I could only answer about half the questions he asked. But he encouraged me to figure things out for myself. And, for the most part, I did. Then we went flying. At least I did okay on that. But not perfect. He pointed out two problems — one of them too embarrassing to detail here — then passed me.

Captain MariaI’d earned my epaulets.

Now if you don’t know what epaulets are, take a good look at the guy flying your airplane next time you catch a Continental flight to Newark (or a Southwest flight to Burbank, for that matter). Epaulets are the striped things the Captain and First Officer are wearing on their shoulders. Now I’ve got a pair. And a bunch of shirts to attach them to. Training wasn’t over yet, though. I still had to do the route training and get check rides for those. There are three main routes: The North Canyon (Green 2) route goes through the Dragon Corridor on the west side of the rim drive. It’s about 25 minutes long and very simple. The Imperial (Green 1, Green 1A, Green 2) route is a much better tour that crosses over the east rim drive just west of Desert View in the Zuni Corridor, crosses out over the Canyon in its widest part, goes over the confluence of the Little Colorado River, climbs over the north rim, and returns down the Dragon Corridor. It’s a 50 minute tour and quite complex. It’s the one that may have scared Riese into driving back to Texas. The third tour is called a Green 1 and I’m not quite sure where it goes because I haven’t been on one yet. Evidently, they’re not sold very often. As of today, I’ve finished most of my route training and can conduct tours on two of the three routes.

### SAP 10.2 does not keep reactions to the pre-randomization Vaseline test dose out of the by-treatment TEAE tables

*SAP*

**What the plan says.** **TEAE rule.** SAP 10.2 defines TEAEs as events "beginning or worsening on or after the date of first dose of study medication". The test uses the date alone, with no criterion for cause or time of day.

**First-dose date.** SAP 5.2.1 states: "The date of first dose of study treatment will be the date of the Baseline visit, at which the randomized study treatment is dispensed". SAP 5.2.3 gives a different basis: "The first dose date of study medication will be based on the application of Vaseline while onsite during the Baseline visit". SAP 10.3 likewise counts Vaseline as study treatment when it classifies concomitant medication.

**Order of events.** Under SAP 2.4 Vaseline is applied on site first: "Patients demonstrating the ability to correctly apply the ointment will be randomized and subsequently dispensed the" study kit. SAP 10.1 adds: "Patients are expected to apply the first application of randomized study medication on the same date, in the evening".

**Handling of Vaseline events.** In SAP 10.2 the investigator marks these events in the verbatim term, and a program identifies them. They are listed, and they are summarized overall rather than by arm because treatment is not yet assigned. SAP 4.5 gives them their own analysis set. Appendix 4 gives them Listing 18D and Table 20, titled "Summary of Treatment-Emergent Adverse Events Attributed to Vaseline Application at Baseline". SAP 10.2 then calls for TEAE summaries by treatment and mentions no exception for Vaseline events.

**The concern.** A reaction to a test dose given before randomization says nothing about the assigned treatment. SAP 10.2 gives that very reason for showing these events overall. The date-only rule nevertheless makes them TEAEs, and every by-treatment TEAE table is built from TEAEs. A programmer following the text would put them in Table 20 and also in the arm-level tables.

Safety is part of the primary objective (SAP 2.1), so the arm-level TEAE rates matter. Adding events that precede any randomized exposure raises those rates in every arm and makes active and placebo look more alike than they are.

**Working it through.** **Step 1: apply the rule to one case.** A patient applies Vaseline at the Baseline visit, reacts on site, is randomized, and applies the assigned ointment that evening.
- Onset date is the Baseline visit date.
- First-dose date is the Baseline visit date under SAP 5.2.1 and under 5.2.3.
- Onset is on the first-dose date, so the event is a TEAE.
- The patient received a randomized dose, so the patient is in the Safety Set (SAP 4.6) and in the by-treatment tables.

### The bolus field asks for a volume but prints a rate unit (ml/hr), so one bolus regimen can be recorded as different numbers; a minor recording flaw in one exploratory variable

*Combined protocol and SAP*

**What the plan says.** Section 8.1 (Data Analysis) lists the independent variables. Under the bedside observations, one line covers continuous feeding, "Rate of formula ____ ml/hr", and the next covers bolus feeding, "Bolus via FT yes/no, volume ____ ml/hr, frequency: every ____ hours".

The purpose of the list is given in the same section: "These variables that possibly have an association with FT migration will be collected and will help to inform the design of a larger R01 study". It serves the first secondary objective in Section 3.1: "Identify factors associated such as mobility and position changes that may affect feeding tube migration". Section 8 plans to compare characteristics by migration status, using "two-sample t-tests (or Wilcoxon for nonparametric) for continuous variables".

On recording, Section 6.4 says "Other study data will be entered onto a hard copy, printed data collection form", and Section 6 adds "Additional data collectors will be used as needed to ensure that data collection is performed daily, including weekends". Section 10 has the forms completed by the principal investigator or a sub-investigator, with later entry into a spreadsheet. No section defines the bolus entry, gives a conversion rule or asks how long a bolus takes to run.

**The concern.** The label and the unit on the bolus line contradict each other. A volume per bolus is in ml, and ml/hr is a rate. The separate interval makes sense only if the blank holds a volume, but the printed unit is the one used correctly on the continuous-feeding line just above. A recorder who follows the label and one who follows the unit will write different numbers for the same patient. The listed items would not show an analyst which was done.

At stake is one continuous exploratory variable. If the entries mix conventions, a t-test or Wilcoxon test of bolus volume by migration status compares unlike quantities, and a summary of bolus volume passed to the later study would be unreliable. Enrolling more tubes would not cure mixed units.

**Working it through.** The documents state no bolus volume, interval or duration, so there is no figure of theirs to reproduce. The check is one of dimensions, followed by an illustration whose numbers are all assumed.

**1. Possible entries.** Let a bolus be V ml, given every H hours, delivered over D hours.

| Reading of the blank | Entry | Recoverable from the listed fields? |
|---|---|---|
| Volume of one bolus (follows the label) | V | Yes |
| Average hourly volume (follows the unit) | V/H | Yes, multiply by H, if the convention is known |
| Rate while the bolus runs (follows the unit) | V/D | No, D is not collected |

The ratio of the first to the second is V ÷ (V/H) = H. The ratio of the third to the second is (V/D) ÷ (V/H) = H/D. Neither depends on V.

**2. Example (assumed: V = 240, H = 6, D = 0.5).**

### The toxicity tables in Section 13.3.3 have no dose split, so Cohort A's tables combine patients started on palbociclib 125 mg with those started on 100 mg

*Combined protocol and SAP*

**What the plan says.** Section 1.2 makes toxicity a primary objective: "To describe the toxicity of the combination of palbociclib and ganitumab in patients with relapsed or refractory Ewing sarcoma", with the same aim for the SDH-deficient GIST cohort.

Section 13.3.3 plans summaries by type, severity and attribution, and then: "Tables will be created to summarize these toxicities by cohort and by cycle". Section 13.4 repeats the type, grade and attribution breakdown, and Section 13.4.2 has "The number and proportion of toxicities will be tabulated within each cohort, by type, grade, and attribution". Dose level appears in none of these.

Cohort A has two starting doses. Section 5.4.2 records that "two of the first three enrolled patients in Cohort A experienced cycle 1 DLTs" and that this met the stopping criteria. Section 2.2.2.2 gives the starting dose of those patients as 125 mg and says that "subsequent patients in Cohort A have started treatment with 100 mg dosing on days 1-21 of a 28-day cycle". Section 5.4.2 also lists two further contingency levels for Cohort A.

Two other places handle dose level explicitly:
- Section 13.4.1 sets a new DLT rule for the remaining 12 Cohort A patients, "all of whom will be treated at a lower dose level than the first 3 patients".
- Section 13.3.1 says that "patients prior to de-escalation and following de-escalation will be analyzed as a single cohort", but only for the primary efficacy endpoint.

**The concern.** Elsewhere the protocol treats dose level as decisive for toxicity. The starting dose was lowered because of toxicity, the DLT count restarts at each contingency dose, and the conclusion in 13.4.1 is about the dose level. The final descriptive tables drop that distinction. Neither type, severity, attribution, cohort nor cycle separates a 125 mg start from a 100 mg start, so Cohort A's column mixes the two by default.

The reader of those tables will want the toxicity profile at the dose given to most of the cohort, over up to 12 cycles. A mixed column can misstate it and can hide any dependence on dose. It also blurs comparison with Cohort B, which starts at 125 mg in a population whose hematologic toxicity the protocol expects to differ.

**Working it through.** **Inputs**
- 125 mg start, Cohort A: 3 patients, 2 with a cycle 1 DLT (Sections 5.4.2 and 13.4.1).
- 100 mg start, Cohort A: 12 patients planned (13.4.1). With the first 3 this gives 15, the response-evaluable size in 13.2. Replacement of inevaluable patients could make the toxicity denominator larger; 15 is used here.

And Ron, well, he went back to ground school training. I’m not quite sure why — perhaps because he missed the first two days with me and Riese — but I saw him in class with the newest two recruits. And yes, he still has his epaulets. Once you get them, it’s hard to lose them.

4 thoughts on “Call Me Captain, Please

  1. Dear Captain Maria,

    My name is Carolyn Flaherty. I am 40 years old and my history reads so much like yours. I had to say hello. Ten years ago I started on my “check list of life”: I wanted to learn German and Spanish, how to play the Mandoline, run a marathon, juggle, and learn how to fly helicopters. All of which I have somehow managed to do (some better than others). I’d like to think I fly better anything, but some days that is hit and miss.